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PDF to HTML - Save Images in Raster Format

The default output format for saving images when converting from PDF to HTML, is SVG. It is possible to over-ride the default and instead save images to a raster format. This article shows how.
Aspose.PDF for .NET provides great conversion options and can convert PDF files to DOC, DOCX, image, HTML and various other formats. During the PDF to HTML conversion process, images in the PDF are saved with SVG compression by default. You can save them in raster format (PNG or JPEG) to reduce the image size.

PDF to HTML - Split CSS to Pages

When converting PDF files to HTML, a CSS file containing formatting information is created. Aspose.PDF for .NET also offers the feature to split the output HTML into pages and you can also split the CSS into multiple pages.

The HtmlSaveOptions class has a property named SplitIntoPages which supports the feature to split the output HTML file to pages when generating it. One of our customers wanted to split the CSS file based on individual pages instead of generating a single CSS file. To accomplish this, we introduced a new flag, SplitCssIntoPages to the HtmlSaveOptions class. When the value of this property is set to true, the converter splits the outout CSS into parts/pages based on individual HTML pages created. The following code snippet shows how to use the flag.

CssSavingInfo.HtmlPageNumber has been Renamed CssSavingInfo.CssNumber

Instances of HtmlSaveOptions.CssSavingInfo are usually used in custom implementations of HtmlSaveOptions.CssSavingStrategy when it's necessary to implement custom saving of CSS files generated during PDF to HTML conversion. It contains any parameters and content of the saved CSS.

Prior to version 9.0.0 CssSavingInfo.HtmlPageNumber was used in the public API. It was introduced when the number of saved CSS files and HTML pages was always equal. Now, the internal logic of the converter has been changed: it's possible to have a different number of HTML pages and saved CSS files. For internal reasons this parameter can contain only the number of CSS, not the number of parent HTML page. To reflect this, it was renamed CssSavingInfo.CssNumber.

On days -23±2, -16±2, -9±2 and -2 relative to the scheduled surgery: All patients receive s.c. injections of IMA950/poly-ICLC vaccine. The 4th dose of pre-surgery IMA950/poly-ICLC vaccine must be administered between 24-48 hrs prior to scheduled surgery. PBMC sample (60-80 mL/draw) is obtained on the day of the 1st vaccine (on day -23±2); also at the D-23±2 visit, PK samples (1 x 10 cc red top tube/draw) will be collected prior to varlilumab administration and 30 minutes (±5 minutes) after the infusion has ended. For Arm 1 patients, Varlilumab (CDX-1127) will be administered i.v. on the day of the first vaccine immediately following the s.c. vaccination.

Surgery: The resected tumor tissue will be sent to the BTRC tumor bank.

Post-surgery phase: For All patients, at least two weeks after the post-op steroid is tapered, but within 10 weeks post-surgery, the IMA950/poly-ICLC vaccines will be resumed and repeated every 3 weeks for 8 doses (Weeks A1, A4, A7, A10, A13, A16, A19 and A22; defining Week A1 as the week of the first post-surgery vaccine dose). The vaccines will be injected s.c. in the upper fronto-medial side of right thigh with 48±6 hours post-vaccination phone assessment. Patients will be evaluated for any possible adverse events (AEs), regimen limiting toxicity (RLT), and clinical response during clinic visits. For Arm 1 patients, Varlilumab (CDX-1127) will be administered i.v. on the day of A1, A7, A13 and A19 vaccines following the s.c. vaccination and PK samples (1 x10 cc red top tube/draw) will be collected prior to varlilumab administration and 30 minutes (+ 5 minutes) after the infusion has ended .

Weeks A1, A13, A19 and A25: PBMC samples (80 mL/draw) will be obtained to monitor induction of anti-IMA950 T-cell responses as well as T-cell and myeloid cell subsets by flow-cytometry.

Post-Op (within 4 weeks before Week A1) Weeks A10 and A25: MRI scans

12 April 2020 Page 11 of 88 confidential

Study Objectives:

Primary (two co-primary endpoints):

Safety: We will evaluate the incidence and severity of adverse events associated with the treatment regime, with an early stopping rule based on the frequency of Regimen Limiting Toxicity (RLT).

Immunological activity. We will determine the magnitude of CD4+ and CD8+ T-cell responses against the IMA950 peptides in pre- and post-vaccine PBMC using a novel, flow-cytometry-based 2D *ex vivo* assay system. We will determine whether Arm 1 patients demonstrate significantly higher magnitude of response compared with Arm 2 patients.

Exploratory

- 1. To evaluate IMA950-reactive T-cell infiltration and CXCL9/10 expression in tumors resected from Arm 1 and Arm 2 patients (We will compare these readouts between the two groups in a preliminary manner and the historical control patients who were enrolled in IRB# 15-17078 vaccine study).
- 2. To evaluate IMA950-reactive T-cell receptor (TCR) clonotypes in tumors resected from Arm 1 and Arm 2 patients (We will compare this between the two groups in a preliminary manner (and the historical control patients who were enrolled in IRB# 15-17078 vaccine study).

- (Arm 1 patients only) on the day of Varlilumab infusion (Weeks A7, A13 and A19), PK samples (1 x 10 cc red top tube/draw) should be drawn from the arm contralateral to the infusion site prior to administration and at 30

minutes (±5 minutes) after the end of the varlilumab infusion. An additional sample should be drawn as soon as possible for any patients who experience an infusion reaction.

In essence it's just an informational parameter that can be used to get the ordinal of the currently saved CSS-file.

Public API Changes

CssSavingInfo.HtmlPageNumber has been renamed CssSavingInfo.CssNumber.

PDF to HTML - Save Fonts as WOFF or TTF

Aspose.PDF for .NET offers the feature to convert HTML files to PDF format and transforming PDF files to HTML. During PDF to HTML conversion, the TrueType fonts used in the PDF can be saved on the file system. To ensure maximum browser compatibility, it's possible to embed several font types.

Generating TIFF or WOFF Fonts

From Aspose.PDF for .NET 8.8.0, it is possible to either save fonts in TTF (TrueType Format) or WOFF (Web Open Font Format) formats. To accomplish this requirement, the HtmlSaveOptions.FontSavingModes enumerator and HtmlSaveOptions.FontSavingMode conversion option have been added. The following code snippet lets you save fonts as TTF when converting PDF files to HTML format.

To save fonts in WOFF format, use the following code:

Generate 3 Sets of Fonts

Prior to the release of Aspose.PDF for .NET 9.3.0, the API supported saving fonts either as WOFF or TTF. This meant that fonts could not be loaded in Internet Explorer 6 through 8, so documents didn't look right when viewed in these browsers. Also for mobile browsers, the TTF fonts were required for maximum compatibility. The solution was to generate 3 sets of fonts, to ensure maximum browser compatibility, and then reference all fonts in the CSS as shown below. The following format is similar to the one described here.

To accomplish this requirement, the SaveInAllFormats font saving mode was introduced to the HtmlSaveOptions.FontSavingModes enumeration. The following code snippet demonstrates how to generate 3 sets of fonts.

PDF to HTML - Specify Prefix for Image

When converting PDFs to HTML, it is possible to specify a prefix for image files. Images are created with the name img_01 (increased by one for each new image). The following code snippet demonstrates how to specify the prefix for image files.

PDF to HTML - Set Prefix for URLs of SVG Files